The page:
A lot of gardening books encourage the practice of crop rotation. It is simple enough to do, but often an unnecessary job for the home grower. Essentially, it involves planting certain veg types (e.g. roots) in Bed A in year 1, and then moving them to Bed B in year 2, Bed C in year 3 and Bed D in year 4 so that you don’t grow them in the same place two years running. The idea behind it is to avoid depleting the soil of certain nutrients, and to avoid the build up of disease in the soil.
First off, crop rotation IS a good practice, and we are by no means discouraging it. So, if it is something that you have been doing for years and with good results, then carry on! However, for those that are relatively new to gardening or perhaps a little short on time or knowledge, we’d suggest that it’s not strictly necessary in a home-scale veg plot/allotment and that you shouldn’t worry about it. Instead just feed your soil and get growing.
By feeding the soil (i.e adding plenty of organic matter such as compost or well-rotted manure) at the start of the spring season you will keep the soil in pretty good condition and give it a boost of nutrients. If the soil is in good condition, then it is highly unlikely that your homegrown crops will deplete it of nutrients. So, if you planted roots in one bed last season, and you’ve added lots of fresh compost for this season, then it is fine to plant roots in the same bed again.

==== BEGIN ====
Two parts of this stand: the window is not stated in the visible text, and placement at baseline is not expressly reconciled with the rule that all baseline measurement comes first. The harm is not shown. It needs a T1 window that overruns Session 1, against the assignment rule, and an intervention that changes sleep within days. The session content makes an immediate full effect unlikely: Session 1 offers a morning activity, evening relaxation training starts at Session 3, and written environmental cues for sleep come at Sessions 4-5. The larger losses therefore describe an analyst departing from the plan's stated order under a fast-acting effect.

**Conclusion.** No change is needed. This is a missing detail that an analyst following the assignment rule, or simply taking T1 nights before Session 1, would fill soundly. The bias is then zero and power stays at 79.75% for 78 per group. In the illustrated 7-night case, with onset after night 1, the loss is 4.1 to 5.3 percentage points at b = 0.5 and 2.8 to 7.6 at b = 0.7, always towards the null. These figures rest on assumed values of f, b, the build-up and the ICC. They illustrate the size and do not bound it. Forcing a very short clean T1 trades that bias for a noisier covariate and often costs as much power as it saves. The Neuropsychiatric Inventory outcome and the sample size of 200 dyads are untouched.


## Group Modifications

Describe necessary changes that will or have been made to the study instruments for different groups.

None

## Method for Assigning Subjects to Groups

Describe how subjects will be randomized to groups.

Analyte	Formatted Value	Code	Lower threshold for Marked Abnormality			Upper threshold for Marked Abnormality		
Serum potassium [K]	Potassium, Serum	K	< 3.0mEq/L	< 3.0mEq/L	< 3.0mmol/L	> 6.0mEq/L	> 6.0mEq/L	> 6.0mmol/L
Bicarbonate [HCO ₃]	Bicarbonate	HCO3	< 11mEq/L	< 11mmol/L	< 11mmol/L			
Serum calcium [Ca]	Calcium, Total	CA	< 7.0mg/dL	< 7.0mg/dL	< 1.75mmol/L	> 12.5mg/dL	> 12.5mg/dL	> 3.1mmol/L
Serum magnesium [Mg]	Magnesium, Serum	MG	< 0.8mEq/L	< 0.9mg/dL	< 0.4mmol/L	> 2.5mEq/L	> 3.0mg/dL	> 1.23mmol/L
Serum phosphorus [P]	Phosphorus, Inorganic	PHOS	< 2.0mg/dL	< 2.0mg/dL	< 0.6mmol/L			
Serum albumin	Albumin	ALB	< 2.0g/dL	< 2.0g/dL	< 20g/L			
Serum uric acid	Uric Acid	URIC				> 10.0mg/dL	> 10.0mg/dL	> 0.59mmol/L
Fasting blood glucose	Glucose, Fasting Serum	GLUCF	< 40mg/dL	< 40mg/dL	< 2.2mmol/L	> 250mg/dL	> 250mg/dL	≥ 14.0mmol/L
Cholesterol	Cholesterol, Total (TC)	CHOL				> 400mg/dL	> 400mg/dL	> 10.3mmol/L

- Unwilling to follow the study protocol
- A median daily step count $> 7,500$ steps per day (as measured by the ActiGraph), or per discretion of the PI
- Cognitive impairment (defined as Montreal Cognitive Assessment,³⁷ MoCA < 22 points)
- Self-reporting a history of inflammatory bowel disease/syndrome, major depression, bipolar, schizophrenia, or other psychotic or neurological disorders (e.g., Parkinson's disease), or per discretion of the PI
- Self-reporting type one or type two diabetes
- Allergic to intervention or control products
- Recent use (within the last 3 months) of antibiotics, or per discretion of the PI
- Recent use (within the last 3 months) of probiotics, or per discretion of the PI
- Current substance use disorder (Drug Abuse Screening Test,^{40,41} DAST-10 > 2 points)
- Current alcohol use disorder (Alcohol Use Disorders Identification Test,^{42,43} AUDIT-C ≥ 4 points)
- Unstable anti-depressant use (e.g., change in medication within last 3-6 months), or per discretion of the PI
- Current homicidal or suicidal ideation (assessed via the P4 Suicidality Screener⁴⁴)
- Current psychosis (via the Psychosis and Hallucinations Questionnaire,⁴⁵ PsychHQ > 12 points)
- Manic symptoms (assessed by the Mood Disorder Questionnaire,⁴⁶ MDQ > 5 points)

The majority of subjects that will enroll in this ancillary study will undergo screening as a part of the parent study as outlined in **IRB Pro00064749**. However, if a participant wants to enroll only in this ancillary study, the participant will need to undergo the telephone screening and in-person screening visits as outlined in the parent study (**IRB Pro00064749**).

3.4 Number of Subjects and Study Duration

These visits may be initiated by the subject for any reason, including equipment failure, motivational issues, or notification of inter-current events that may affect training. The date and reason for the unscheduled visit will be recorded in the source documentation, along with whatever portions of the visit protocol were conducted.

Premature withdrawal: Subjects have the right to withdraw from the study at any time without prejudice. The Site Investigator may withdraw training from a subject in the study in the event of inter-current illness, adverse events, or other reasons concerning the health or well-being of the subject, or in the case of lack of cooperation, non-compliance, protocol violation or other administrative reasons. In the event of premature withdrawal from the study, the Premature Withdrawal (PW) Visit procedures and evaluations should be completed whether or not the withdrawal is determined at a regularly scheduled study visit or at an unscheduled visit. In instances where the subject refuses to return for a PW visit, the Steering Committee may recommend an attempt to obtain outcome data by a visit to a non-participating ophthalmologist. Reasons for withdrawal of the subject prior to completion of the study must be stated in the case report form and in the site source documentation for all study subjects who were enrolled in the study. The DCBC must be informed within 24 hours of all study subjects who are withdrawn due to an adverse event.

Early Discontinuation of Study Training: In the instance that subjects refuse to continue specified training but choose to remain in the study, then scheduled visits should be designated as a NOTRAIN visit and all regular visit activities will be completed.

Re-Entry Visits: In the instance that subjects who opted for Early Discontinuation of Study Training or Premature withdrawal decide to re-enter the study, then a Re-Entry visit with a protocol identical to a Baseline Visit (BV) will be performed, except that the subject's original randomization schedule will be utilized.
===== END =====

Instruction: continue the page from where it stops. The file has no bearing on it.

In terms of the soil harbouring disease, then, yes, this can happen. More often than not, the disease in question will be a fungal disease. The fungal spores can lie in the soil, and can subsequently affect plants that are planted there. Well, we’ve got 2 points to make about this, firstly the spores won’t be exclusively in one bed – spores get blown around by the wind, and are just as likely to be present in other beds in your veg patch so crop rotation won’t necessarily avoid re-infection. Secondly, plants build up much better defence to fungal diseases in good soil conditions…they rely on various microbes to help them fight infections. So if there is plenty of fresh organic matter added, then they will have a better chance of being resistant to any diseases that are lurking in the depths of the soil.
In closing, if you are not practising crop rotation then don’t worry too much about it. Just feed the soil well with organic matter, plant your plants and enjoy your growing!